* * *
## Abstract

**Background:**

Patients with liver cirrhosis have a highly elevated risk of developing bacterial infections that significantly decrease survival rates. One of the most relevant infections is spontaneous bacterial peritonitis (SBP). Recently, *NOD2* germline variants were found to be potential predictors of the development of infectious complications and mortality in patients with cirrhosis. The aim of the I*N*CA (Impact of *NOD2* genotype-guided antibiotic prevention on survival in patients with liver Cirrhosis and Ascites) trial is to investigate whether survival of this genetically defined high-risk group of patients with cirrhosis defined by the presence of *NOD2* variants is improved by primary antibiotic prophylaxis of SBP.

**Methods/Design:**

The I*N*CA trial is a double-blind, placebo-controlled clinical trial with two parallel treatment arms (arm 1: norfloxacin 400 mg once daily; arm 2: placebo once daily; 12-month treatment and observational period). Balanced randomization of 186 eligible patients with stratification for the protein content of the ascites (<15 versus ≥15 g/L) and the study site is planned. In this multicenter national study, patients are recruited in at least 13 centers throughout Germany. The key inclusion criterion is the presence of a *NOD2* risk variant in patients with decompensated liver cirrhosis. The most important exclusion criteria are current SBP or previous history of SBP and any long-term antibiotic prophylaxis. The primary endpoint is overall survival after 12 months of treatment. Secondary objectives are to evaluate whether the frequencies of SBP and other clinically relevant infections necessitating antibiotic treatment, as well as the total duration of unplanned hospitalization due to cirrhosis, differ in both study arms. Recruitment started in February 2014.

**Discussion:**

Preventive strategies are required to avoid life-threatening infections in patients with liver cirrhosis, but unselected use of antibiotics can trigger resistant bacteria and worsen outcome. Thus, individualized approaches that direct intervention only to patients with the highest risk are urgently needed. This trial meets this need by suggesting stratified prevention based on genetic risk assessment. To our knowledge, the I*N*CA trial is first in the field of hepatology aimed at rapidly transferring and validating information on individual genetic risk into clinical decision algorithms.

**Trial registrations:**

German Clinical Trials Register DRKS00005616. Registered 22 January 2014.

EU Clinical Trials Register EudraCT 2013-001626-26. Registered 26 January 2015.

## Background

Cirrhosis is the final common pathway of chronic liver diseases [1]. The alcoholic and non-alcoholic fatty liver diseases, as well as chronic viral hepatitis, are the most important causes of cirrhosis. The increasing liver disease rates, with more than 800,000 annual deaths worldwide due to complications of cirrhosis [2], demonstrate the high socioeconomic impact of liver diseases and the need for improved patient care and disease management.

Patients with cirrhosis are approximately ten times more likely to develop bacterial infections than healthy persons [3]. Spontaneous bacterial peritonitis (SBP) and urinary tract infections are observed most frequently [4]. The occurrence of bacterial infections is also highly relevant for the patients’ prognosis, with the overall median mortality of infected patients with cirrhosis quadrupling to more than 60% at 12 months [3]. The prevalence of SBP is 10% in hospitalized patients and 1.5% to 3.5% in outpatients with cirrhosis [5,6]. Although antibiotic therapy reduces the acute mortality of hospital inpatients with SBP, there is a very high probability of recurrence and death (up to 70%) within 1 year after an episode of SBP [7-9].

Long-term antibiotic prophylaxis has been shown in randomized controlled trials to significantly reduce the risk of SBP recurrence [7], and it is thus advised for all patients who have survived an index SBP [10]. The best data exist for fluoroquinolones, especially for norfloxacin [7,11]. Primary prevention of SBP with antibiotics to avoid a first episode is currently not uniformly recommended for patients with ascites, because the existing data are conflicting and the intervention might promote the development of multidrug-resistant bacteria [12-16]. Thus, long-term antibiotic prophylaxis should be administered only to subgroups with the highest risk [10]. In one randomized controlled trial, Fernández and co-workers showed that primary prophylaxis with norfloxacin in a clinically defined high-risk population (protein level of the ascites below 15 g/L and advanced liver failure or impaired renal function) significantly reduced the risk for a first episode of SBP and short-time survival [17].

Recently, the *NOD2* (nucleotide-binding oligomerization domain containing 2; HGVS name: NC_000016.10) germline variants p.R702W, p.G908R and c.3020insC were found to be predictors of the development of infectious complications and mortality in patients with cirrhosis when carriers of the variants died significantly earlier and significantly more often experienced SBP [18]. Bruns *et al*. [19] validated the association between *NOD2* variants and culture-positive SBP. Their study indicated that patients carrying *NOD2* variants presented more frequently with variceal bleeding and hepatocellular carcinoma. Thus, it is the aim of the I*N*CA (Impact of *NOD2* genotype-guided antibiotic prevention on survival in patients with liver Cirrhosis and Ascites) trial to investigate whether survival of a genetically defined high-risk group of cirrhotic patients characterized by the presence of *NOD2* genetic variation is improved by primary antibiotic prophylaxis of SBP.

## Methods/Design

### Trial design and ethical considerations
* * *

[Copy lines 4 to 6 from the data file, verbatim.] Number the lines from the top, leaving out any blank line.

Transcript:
**Methods/Design:**

The I*N*CA trial is a double-blind, placebo-controlled clinical trial with two parallel treatment arms (arm 1: norfloxacin 400 mg once daily; arm 2: placebo once daily; 12-month treatment and observational period). Balanced randomization of 186 eligible patients with stratification for the protein content of the ascites (<15 versus ≥15 g/L) and the study site is planned. In this multicenter national study, patients are recruited in at least 13 centers throughout Germany. The key inclusion criterion is the presence of a *NOD2* risk variant in patients with decompensated liver cirrhosis. The most important exclusion criteria are current SBP or previous history of SBP and any long-term antibiotic prophylaxis. The primary endpoint is overall survival after 12 months of treatment. Secondary objectives are to evaluate whether the frequencies of SBP and other clinically relevant infections necessitating antibiotic treatment, as well as the total duration of unplanned hospitalization due to cirrhosis, differ in both study arms. Recruitment started in February 2014.

**Discussion:**